Last week, evangelist Rodney Howard-Browne was arrested for continuing to pack people into his Tampa megachurch even though local officials warned him it would violate a stay-at-home order intended to slow the spread of coronavirus. Days later, Florida’s governor wrote in an economy-size loophole to a statewide stay-at-home order allowing churches to hold services. Despite this, Browne’s church will stay shuttered this weekend, mainly because the church’s insurer wants no part of this nonsense.
Since March, dozens of churches have called off in-person services after concluding that no amount of safety measures will be enough to limit the risk of someone catching coronavirus. Howard-Browne has been one of the few holdouts. He continued to hold services at his church, The River of Tampa Bay, preaching to packed houses. Moreover, Howard-Browne claimed that any attempts to tell pastors to call off in-person services amounted to a demonic trick.
On Thursday, Hillsborough County, home to Tampa, issued a countywide stay-at-home order that took effect the following day. However, Howard-Browne not only carried on with his regular schedule of three services on Sunday morning, but bused people in so they could attend. Less than 24 hours later, Hillsborough County sheriff Chad Chronister and state’s attorney Andrew Sullivan sought and won an arrest warrant charging Howard-Browne with unlawful assembly and violating public safety orders.
Howard-Browne was arrested and booked without incident on Monday afternoon, and made bail hours later. Soon afterward, he retained the services of Christianist law firm Liberty Counsel, which has close ties with the ministry network founded by the late Jerry Falwell, Sr.
In a statement, Liberty Counsel chairman Mat Staver–the former dean of Liberty University’s law school–contended that Howard-Browne was the target of discrimination. He claimed that the order specifically allows businesses to operate as long as they can keep people six feet apart–and that his new client complied with that requirement.
However, as Hemant Mehta of The Friendly Atheist discovered, this statement is false. Footage from the Sunday morning services shows that The River didn’t even begin to comply with social distancing standards. Mehta got a clip; watch here.
Howard-Browne also claimed to have used a medical-grade system to kill coronavirus microbes. But as Mehta noted earlier, if that’s true, why haven’t the rest of us heard about such a machine? And why isn’t he sharing it with the rest of us?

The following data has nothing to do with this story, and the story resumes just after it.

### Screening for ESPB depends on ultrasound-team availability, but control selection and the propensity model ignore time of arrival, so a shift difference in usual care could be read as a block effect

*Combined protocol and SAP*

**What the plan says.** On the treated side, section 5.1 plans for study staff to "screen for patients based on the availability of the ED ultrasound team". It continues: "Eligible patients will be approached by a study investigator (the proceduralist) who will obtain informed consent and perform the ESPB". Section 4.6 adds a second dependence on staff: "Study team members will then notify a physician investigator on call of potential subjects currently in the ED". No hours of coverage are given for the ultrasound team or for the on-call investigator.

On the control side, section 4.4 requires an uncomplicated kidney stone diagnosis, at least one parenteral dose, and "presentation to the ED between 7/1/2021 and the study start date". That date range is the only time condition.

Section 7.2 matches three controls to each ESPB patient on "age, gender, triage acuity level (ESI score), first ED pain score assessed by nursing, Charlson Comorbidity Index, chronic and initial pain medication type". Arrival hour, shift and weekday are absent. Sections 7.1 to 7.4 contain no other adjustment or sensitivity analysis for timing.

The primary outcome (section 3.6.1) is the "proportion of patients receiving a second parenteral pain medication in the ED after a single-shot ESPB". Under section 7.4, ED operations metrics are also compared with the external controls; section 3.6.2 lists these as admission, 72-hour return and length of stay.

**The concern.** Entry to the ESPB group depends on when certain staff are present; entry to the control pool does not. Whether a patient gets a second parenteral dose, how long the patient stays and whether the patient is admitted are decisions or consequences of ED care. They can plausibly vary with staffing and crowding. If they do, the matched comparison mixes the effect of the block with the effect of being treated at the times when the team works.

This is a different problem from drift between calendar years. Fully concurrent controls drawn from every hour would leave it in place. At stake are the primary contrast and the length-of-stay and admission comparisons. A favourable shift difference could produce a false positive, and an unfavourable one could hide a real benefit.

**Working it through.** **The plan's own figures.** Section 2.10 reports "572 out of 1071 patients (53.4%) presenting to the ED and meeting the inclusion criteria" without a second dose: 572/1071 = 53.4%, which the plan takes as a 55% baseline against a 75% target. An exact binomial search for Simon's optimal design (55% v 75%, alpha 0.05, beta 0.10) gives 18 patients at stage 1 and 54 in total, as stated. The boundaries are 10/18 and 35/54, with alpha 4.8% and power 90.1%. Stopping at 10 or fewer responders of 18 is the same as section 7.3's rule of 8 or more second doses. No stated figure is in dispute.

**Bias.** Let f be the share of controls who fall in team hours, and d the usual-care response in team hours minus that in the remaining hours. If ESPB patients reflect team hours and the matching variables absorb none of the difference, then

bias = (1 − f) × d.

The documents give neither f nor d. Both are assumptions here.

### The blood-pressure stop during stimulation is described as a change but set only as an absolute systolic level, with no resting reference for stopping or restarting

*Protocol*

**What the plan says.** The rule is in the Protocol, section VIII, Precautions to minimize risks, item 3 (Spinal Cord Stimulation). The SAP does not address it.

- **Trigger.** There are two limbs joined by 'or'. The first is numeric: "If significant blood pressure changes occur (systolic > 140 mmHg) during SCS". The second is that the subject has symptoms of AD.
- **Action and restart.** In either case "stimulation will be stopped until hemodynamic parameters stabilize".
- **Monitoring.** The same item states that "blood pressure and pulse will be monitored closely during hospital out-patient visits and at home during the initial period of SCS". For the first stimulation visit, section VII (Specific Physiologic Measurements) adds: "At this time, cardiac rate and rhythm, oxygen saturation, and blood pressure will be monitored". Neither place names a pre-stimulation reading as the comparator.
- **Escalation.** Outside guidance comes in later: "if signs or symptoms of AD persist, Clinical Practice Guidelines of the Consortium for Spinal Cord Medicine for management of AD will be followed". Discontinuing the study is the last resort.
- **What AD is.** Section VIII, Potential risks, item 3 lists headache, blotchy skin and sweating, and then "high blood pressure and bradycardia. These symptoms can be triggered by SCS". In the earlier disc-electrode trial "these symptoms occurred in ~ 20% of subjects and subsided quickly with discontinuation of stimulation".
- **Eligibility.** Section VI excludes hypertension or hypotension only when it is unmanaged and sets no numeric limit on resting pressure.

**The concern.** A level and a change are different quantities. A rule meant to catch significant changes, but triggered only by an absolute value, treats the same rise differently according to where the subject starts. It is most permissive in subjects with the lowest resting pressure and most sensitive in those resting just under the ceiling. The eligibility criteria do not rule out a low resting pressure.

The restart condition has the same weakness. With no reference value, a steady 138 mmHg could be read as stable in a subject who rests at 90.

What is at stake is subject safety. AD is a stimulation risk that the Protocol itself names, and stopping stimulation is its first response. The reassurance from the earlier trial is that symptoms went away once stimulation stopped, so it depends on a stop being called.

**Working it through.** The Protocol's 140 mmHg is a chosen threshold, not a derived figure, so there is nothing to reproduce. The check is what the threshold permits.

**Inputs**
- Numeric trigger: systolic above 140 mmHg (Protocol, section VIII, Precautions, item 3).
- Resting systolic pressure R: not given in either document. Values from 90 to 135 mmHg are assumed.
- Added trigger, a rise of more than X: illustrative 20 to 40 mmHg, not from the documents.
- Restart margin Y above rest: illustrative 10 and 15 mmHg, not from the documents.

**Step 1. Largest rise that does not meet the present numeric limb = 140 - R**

These little details weren’t enough to stop Staver from wringing his hands at how Howard-Browne’s arrest was a sign that tyranny was rearing its head, and the First Amendment was effectively being shredded. Far from it, Mat. This is a “time, place and manner” stipulation that applies to all gatherings, secular or otherwise.
On Thursday, Howard-Browne announced he was calling off all services for the following Sunday in order to protect his flock from “the antagonistic climate” stirred up since his arrest. This came even after Florida Governor Ron DeSantis carved out an economy-size loophole for churches that allows them to circumvent a stay-at-home order he issued just 24 hours earlier.
The order bans all mass gatherings of 10 or more people, but at the same time declared religious services to be an “essential activity.” On Thursday, DeSantis issued a memo that declared his memo would “supersede any conflicting action or order” at the local level–effectively giving the green light for churches to meet with no restrictions on how many people can come. This move had local officials shaking their heads. For instance, Hillsborough County Commission chairman Les Miller said, “Our hospitals better get ready.”
So why is Howard-Browne keeping his church doors closed even though DeSantis effectively cleared the way for him to reopen? Well, Staver may have let the reason slip while declaring victory to Liberty Counsel’s Facebook followers–this whole affair left The River without an insurer. Watch here.
Staver crowed that all churches in Florida could now meet with no restrictions on size, and Texas and Indiana had carved out similar exemptions. But then Staver revealed that Howard-Browne’s “unbelievable and outrageous arrest” on Monday resulted in, among other things, “the cancellation of insurance by the (church’s) insurance carrier.”
It’s hard not to blame that insurer for cutting and running in this situation. Since this pandemic mushroomed, there has been story after story about outbreaks of coronavirus that can be directly tied to church functions. Many of these occurred despite the churches taking every precaution in the book and urging people to stay home if they didn’t feel comfortable.
The message is obvious–this virus has spread to the point that it is simply not worth the risk to hold in-person services. Apparently The River’s insurer realized this. It’s not unreasonable to assume that company officials repeatedly told Howard-Browne that his course was reckless, and that his arrest gave the insurer the legal cover it needed to drop him.
Despite DeSantis’ inexplicable move, there hasn’t been an influx of churches announcing they’re throwing their doors open on Sunday. Apparently they know that if even one person catches this disease and it can be traced back to a church gathering, it won’t matter whether or not that church was committing a crime. The public outcry would be more than that church and the insurer would be able to withstand. After all, the bar for acceptable behavior is set higher than the bar below which you go to jail.
Under the circumstances, it’s hard to believe that any reputable insurance company would want to go anywhere near Howard-Browne or his church, no matter what DeSantis and Staver may say. Whoever decided to drop Howard-Browne and effectively keep his church doors closed deserves a medal.
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